• I Have Become Patron of Positive Money, New Zealand – Here’s Why

    The truth about money is now being told, and more and more people are listening.  Among the most persuasive and authoritative of those truth-tellers is a British-based organisation called Positive Money.  I am delighted to say that there is now a New Zealand branch, run by Don Richards and Sue Hamill.  I have agreed to become patron of Positive Money, New Zealand.

    One of the most difficult issues for the average person to grasp is that a country’s economy operates quite differently from the economy of an individual person or company.  One of the main reasons for this is the government’s ability to create money.  Whereas the individual or firm must accept that money has, at any given moment, a more or less fixed value, and the quantity in the individual’s hands will be limited by what he, she or it can earn, sell, borrow and so on, a government can overcome a shortage of money by itself creating, or directing the banking system to create, more of it.

    One of Keynes’ most often quoted statements is that “there may be intrinsic reasons for the shortage of land but there are no intrinsic reasons for the shortage of capital.”   This undeniable truth is often obscured by governments’ reluctance to acknowledge it. The confusion has been compounded by the doctrine of monetarism, which maintains that the quantity of money must be held at a stable level in the interests of controlling inflation; indeed, it is argued that any other intervention by government would be ineffectual, if not dangerous.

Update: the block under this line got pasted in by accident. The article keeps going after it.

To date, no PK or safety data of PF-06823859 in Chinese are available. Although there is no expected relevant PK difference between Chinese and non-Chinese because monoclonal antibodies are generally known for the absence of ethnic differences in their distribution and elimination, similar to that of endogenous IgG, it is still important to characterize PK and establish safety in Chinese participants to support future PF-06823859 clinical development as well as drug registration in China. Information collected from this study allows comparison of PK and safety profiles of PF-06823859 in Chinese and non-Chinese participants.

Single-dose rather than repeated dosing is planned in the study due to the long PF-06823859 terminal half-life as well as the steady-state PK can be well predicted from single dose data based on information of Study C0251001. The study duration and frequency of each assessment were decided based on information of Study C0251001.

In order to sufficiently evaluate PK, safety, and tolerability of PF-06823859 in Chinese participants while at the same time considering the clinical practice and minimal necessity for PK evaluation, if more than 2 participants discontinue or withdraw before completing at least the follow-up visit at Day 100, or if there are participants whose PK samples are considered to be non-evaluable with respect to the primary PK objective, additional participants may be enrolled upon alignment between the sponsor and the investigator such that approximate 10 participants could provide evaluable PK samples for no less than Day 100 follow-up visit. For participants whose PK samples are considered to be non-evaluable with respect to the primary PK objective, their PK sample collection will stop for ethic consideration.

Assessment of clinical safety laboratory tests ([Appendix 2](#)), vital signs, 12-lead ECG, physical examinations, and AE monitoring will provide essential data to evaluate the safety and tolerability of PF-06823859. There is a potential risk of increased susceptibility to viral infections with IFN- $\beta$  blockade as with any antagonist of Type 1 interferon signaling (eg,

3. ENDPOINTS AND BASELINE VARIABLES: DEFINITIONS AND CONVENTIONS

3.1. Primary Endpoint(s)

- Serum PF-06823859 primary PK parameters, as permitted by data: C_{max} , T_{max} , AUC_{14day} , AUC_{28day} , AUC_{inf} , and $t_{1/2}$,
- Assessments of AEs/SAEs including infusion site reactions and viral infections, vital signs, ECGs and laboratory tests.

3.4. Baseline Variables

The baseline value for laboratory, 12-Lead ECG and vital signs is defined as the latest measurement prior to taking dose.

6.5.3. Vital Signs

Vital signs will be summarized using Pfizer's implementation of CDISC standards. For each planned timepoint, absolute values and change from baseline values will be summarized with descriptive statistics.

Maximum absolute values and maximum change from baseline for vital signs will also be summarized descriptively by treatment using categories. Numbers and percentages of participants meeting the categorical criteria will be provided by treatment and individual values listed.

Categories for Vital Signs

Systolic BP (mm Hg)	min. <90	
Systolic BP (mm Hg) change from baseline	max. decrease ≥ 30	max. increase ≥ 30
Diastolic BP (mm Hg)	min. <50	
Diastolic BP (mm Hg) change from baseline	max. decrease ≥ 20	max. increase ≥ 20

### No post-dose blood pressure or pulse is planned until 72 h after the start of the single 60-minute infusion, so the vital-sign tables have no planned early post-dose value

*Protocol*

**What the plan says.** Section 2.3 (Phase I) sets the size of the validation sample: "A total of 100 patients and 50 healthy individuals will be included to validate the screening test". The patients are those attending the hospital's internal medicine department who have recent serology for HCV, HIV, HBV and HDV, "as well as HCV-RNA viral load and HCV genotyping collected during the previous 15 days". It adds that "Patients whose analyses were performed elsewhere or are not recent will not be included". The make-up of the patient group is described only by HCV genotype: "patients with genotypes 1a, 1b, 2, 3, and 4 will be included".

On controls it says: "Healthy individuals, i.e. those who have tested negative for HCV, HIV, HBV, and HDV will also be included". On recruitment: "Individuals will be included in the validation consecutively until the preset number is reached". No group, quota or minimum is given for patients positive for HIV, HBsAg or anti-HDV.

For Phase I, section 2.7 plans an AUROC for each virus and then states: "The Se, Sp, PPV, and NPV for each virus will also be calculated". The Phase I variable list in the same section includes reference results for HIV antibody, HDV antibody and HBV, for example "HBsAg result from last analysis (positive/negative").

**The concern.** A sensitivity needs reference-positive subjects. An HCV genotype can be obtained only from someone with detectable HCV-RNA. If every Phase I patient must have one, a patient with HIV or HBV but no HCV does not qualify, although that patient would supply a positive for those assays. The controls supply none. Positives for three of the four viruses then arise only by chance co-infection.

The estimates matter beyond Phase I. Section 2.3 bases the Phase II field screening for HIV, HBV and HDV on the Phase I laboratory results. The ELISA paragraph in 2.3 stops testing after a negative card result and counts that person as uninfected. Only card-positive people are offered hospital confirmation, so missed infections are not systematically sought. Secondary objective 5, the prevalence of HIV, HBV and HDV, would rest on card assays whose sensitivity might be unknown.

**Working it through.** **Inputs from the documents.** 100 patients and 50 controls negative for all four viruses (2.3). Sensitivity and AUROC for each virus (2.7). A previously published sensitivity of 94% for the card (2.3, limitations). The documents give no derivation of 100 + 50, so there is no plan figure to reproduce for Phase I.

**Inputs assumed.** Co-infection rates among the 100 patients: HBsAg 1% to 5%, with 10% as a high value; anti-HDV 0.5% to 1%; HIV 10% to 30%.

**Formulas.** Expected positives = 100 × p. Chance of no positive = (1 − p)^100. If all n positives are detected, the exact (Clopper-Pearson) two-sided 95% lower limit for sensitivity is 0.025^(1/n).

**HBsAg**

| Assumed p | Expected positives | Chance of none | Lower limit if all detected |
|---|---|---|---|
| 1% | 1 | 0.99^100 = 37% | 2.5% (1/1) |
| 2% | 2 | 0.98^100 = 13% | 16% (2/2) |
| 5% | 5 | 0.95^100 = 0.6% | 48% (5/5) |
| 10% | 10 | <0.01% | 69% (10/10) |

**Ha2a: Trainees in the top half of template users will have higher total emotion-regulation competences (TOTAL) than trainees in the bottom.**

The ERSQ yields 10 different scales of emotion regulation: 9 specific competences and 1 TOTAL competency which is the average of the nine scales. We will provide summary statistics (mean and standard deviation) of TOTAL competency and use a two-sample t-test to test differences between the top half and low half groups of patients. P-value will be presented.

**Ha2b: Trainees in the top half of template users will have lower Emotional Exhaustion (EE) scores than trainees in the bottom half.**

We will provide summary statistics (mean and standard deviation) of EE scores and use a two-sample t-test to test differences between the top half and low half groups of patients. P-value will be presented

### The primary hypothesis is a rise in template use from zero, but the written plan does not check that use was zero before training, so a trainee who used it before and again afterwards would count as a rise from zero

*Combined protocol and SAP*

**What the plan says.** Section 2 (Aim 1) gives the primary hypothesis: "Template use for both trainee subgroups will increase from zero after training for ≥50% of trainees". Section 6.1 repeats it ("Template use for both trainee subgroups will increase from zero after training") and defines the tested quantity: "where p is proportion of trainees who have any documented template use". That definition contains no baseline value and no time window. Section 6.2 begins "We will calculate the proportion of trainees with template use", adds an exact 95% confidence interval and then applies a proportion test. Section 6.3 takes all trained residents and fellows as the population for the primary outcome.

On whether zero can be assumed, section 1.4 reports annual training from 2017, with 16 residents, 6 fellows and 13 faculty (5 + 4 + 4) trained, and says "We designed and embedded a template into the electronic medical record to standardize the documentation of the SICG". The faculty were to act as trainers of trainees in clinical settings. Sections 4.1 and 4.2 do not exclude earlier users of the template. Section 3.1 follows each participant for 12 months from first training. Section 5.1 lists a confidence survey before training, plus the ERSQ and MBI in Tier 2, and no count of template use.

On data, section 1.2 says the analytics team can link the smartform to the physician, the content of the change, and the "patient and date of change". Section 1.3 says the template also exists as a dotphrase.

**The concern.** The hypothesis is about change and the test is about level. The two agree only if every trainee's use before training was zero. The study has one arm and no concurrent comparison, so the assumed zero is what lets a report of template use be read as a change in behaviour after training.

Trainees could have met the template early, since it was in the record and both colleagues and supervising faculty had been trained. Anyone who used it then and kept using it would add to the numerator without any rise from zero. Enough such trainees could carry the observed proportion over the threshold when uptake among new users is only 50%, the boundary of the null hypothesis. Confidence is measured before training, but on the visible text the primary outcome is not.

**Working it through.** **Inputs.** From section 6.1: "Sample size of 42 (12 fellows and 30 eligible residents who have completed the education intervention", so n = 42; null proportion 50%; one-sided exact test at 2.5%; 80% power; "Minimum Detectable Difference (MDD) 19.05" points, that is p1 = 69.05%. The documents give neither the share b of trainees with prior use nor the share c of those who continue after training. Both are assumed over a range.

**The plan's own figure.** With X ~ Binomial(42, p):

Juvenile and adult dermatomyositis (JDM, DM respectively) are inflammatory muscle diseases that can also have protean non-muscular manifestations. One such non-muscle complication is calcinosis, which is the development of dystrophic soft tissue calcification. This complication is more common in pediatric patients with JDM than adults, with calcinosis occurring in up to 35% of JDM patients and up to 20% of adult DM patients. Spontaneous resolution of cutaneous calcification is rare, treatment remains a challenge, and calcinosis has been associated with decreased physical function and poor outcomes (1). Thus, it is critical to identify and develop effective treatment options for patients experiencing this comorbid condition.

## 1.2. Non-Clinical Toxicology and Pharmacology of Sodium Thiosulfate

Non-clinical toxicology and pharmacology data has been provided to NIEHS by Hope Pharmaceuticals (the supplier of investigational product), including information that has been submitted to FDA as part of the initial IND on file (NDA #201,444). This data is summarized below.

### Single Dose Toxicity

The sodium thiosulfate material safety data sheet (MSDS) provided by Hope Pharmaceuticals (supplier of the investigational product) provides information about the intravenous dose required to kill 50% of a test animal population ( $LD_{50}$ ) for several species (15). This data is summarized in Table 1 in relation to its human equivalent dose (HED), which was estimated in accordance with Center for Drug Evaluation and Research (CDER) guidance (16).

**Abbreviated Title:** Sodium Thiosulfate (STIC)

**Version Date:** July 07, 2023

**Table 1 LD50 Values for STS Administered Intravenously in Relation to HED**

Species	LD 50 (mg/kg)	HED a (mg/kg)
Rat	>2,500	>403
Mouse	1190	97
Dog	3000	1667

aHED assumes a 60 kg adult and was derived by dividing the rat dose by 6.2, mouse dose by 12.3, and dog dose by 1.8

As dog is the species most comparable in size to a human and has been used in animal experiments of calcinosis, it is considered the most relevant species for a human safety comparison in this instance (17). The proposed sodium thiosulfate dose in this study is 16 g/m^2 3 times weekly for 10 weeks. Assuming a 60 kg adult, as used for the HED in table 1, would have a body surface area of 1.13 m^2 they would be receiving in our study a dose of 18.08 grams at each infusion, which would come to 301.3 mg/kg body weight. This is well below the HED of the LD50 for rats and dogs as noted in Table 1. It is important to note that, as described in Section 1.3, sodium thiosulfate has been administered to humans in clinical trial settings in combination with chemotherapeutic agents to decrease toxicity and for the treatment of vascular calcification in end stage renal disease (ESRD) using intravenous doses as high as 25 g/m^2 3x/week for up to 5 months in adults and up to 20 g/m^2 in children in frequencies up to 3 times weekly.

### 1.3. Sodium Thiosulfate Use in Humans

The Global Financial Crisis, though, was so terrifying in its threat of financial meltdown that a number of western governments abandoned their ideological prejudices.  They followed instead a deliberate policy of “printing money” in a desperate attempt to ward off a crisis of illiquidity as the banking system threatened to implode.

    In the US, the Federal Reserve pumped trillions of dollars into the US economy, at a rate as high as $85 billion per month; the result has been that the Federal Reserve’s assets have more than quadrupled to more than $4 trillion.  Some of that money helped to increase the pace of recovery, and even to make some impression on unemployment, but much of it found its way more or less directly into the accounts of banks and other major corporations and thence into stock markets, which have accordingly enjoyed a substantial boom.

    The UK government, too, undertook a programme of printing money, though on a smaller scale; the programme aimed at a total of £375 billion.  Again, the major beneficiaries were the banks.  In neither case was there any perceptible impact on inflation from governments using their power to create money through so-called “quantitative easing”.

    It is not just governments, though, that create money out of nothing.  The banks do so on a much greater scale.  The truth of this matter is gradually becoming accepted.  A significant milestone was achieved in the first quarter of 2014 with the publication of an important paper in the Bank of England Quarterly Bulletin.  In that paper, three Bank of England economists acknowledged that the overwhelmingly greatest proportion of money in the economy – they estimate that it amounts to 97% – is created by the banks out of nothing.

    It is widely believed that the banks lend out to borrowers the money that is deposited with them by savers; they are simply intermediaries, it is thought, which charge for the service they provide in bringing savers and borrowers together.  The truth, however, is very different.